The study was conducted in Świeradów-Zdrój health resort. Blood samples of 1 mL were obtained using closed-system venepuncture from the ulnar vein before initiation of treatment as well as on day 5 and 18 of treatment. Blood samples were then centrifuged and the blood plasma was kept at +6°C, and standard laboratory tests were later performed.
The study group consisted of patients. The age of the patients ranged from 47 to 63 years. The mean age was 56.5 years. The study group consisted of 24 females and 11 males. Patients with peripheral joint and spinal osteoarthritis were enrolled in the study. The major inclusion criteria were peripheral joint or spinal osteoarthritis, age between 45 and 65 years, informed consent, and no contradictions for complex spa therapy. Exclusion criteria were as follows: age below 45 years and above 60 years and contraindications to spa therapy. Patients received basic or light diet, mostly consisting of low-fat meals. Both diets had normal calorie intake. Vitamin supplements were not used.
The control group consisted of 15 people aged 50 to 62 years with a mean age of 54.2 years, selected from the resort staff, among which 9 were women and 6 were men. The control group included individuals with osteoarthritis, who did not receive spa treatment (i.e., no contact with radon). The control group had the same inclusion and exclusion criteria as well as the same examination procedures as the study group.
Therapeutic water was assumed as the main therapeutic factor. Świeradów-Zdrój is characterized by low-mineralized water, and the main therapeutic factor is its radon activity—Rn 303.1-441.5 Bq/l. Differences in radon concentrations are characteristic for different spas and are considered their unique features.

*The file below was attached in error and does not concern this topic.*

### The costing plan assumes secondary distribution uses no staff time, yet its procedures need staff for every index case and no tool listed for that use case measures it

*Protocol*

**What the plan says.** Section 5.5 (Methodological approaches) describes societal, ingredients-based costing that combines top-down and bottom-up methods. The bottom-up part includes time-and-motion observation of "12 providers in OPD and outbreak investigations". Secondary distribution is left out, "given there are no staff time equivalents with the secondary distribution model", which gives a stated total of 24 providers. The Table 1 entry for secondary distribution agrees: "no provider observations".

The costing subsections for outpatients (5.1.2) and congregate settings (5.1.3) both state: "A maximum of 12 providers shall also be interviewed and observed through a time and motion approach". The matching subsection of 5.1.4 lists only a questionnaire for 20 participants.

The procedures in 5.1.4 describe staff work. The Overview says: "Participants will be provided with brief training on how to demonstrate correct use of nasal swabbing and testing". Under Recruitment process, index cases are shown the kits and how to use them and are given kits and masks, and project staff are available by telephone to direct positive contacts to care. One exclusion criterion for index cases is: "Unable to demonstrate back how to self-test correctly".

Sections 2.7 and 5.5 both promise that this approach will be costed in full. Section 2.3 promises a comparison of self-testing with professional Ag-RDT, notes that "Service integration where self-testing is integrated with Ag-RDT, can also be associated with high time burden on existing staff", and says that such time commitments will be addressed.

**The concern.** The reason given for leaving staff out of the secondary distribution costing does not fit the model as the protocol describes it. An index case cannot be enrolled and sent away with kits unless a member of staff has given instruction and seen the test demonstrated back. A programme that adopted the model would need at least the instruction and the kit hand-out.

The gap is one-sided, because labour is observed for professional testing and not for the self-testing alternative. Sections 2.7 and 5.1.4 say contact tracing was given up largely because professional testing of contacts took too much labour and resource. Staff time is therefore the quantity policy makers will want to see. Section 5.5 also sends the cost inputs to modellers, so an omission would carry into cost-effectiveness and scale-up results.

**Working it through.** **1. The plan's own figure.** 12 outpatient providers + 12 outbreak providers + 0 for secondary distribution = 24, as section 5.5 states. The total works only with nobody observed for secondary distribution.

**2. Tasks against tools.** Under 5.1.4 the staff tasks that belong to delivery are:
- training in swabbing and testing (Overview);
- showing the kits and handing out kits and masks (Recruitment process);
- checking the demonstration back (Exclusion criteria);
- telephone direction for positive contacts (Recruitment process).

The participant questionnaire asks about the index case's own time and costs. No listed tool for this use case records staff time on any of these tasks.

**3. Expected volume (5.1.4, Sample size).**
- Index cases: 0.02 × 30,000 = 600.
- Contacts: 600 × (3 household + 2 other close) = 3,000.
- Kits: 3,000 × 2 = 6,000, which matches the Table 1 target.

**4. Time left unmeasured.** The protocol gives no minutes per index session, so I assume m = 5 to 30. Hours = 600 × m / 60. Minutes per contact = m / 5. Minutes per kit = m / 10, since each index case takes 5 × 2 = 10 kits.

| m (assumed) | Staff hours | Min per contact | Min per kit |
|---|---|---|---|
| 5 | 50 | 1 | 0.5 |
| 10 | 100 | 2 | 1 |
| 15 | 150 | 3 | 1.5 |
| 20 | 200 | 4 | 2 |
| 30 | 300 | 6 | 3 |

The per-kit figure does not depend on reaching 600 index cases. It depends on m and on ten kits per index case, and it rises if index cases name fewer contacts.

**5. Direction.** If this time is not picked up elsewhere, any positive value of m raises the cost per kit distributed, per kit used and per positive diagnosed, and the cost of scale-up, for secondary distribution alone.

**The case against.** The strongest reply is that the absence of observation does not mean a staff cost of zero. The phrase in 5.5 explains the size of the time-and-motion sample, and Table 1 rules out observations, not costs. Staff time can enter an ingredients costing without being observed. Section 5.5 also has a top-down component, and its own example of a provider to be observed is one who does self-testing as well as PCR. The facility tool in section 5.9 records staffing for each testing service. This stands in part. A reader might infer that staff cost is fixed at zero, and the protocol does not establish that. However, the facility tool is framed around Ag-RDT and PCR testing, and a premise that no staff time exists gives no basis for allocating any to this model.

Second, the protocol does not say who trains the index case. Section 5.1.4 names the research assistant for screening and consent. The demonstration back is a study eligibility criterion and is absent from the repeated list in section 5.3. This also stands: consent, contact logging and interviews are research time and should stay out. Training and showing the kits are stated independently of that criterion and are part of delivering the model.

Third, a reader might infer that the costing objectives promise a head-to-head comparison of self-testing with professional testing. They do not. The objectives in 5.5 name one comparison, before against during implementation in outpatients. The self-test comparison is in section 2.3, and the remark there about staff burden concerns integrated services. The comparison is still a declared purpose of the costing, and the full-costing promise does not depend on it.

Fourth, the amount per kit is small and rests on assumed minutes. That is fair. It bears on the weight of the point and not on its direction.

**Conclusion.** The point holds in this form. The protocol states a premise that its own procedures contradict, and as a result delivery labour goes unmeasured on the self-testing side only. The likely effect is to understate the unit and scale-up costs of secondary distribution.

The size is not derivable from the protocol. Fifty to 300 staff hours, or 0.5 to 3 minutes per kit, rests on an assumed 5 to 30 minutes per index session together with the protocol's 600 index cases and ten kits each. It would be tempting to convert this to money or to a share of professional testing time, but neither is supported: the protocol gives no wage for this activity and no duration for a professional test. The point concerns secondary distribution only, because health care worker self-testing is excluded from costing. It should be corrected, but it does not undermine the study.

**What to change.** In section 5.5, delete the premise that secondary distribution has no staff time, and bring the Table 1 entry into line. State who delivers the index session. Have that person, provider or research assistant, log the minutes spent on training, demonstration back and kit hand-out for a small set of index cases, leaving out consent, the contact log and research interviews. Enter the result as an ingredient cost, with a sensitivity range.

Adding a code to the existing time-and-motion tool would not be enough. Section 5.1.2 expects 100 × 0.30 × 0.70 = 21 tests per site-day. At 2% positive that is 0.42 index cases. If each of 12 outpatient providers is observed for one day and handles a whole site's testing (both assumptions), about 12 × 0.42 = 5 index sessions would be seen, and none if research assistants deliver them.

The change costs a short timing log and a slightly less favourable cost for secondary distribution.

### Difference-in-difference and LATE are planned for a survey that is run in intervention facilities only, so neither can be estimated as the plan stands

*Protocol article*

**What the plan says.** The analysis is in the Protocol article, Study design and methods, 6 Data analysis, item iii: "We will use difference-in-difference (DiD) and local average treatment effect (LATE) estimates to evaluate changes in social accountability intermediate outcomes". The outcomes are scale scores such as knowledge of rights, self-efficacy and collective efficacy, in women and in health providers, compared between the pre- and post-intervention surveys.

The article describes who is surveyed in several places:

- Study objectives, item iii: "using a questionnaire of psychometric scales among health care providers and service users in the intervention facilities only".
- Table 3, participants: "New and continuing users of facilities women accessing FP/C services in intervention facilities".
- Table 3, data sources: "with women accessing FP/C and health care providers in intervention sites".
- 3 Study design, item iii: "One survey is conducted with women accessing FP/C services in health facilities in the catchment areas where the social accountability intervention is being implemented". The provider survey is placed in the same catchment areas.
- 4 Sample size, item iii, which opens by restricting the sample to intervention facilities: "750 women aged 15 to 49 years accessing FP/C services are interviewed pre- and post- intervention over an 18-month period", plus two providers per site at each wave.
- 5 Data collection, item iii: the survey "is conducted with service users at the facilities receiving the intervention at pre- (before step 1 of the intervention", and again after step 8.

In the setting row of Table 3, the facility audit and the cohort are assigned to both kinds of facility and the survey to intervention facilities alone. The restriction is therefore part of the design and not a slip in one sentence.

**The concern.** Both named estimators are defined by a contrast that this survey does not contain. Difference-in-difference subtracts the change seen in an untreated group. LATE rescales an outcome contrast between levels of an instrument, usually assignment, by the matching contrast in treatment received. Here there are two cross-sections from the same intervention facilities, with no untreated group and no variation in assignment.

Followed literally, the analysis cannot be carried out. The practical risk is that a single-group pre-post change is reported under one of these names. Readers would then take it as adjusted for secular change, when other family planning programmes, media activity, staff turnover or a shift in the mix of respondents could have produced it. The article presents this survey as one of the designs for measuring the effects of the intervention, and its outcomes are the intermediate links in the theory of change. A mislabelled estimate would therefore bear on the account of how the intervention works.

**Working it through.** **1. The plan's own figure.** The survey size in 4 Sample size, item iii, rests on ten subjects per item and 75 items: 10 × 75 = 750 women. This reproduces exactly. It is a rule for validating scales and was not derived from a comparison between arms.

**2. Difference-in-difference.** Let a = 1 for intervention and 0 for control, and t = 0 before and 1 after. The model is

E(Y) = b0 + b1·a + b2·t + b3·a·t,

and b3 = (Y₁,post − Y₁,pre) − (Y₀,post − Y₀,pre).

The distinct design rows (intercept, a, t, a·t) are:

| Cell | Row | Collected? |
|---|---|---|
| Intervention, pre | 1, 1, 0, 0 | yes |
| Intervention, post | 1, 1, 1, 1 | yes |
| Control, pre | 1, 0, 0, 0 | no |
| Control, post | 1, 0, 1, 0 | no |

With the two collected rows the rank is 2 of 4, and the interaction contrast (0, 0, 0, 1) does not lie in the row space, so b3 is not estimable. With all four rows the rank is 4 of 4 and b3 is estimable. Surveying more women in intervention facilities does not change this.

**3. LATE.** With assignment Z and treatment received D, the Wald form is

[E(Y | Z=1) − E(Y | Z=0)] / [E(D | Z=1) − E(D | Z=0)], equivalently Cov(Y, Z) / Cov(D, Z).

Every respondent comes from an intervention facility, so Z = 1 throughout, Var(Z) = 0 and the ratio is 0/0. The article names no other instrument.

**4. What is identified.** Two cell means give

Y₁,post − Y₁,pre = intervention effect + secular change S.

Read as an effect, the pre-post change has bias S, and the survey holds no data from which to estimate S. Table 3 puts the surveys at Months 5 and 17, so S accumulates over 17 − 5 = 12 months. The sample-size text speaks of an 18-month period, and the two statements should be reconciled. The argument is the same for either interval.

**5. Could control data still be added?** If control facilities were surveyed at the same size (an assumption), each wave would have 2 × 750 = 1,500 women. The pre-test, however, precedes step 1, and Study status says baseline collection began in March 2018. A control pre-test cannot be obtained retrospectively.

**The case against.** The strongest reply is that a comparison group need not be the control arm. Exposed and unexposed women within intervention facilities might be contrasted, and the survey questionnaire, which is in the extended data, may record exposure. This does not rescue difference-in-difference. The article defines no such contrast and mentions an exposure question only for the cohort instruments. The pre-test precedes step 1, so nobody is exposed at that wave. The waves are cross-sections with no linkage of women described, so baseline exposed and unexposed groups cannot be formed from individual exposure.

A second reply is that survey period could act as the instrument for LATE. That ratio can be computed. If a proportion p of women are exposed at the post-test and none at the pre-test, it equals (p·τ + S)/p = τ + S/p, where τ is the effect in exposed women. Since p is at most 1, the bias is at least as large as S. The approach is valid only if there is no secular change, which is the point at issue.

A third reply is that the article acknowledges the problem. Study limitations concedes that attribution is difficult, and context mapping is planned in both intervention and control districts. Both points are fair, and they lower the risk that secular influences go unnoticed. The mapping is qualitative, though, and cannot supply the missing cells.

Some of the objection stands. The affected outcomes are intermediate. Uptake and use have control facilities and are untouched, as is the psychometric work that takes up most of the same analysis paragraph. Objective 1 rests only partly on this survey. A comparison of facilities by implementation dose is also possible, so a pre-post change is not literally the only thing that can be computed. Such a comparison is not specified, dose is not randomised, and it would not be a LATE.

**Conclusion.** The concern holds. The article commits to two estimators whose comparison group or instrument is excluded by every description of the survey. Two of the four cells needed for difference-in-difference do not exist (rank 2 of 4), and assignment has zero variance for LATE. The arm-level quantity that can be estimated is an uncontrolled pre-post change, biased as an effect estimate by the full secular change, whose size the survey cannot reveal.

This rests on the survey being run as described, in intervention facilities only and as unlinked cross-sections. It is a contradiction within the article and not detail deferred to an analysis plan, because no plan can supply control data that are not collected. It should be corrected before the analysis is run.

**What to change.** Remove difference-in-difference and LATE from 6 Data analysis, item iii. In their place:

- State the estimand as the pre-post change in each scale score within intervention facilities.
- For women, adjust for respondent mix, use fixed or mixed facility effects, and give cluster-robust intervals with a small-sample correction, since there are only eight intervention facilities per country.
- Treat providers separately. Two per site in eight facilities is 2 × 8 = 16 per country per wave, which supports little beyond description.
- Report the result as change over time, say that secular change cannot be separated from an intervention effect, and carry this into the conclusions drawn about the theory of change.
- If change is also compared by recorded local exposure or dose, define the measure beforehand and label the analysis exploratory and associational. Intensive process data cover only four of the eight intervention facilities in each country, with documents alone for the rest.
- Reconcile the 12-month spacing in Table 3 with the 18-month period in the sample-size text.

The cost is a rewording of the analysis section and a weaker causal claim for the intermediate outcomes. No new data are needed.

The complex spa therapy consisted of therapeutic radon water, peloid therapy with borowina, cryotherapy, massage, physical therapy, and kinesiotherapy. Radon treatment was characterized by the following parameters: full radon baths—temperature 37°C, duration 15 min., and every other day; radon inhalations through mouth—duration 15 min., temperature 37°C, and every other day. Baths and inhalations were performed alternately—the total number of radon treatment sessions was 15. Patients were recommended to take 10 sessions of different therapeutic modalities, depending on their physical condition and medical history. Dosage and duration of treatment were chosen according to current standards. The sample treatment plan was radon baths and inhalations, peloid wraps (borowina), therapeutic exercises (both in group and individually), biostimulation with lasers, and interferential currents.
Other treatment modalities and their doses are as follows: (i)borowina treatment (peloid therapy)—partial peloid wraps, duration 20 min, temperature 40-42°C(ii)healing exercises in swimming pool with normal water(iii)individual exercises with machines and group exercises chosen individually for each patient, taking into account his or her fitness level; mean duration was 30-45 minutes(iv)field therapy—walks, exercises in the fresh air(v)dry massage—depending on the specific patient’s needs involving cervical spine (CC), thoracic spine (TH), or lumbar spine (LS);(vi)laser therapy—parameters: sweep, continuous work, wavelength 808 nm, power 12.0 J, 400 mV, duration 30 s(vii)low-frequency magnetic field: duration 20 min, rectangular signal, induction 5 mT, frequency 20-50 Hz(viii)ultrasound therapy—parameters: head 800 kHz/6 cm2, impulse ultrasound wave 2 ms impulse, 9 ms break, dose 0.5-0.6 W/cm2, duration 6 minutes(ix)cryotherapy—airflow, duration 2-3 minutes, temperature between -80°C and -110°C(x)electrotherapy: diadynamic currents (Bernard’s currents)—parameters: DF1 CP4 LP4, Nemec interferential currents (frequency ranged between 0 Hz and 100 Hz), percutaneous electrical stimulation (TENS)—impulse rectangular current, duration of impulse 0.2 ms, frequency 40 Hz, and electric current regulated between 0 mA and 100 mA(xi)light therapy—Sollux lamp with blue filter, distance 30-40 cm, duration 15 minutes, Bioptron lamp—distance 10 cm, duration 5-10 min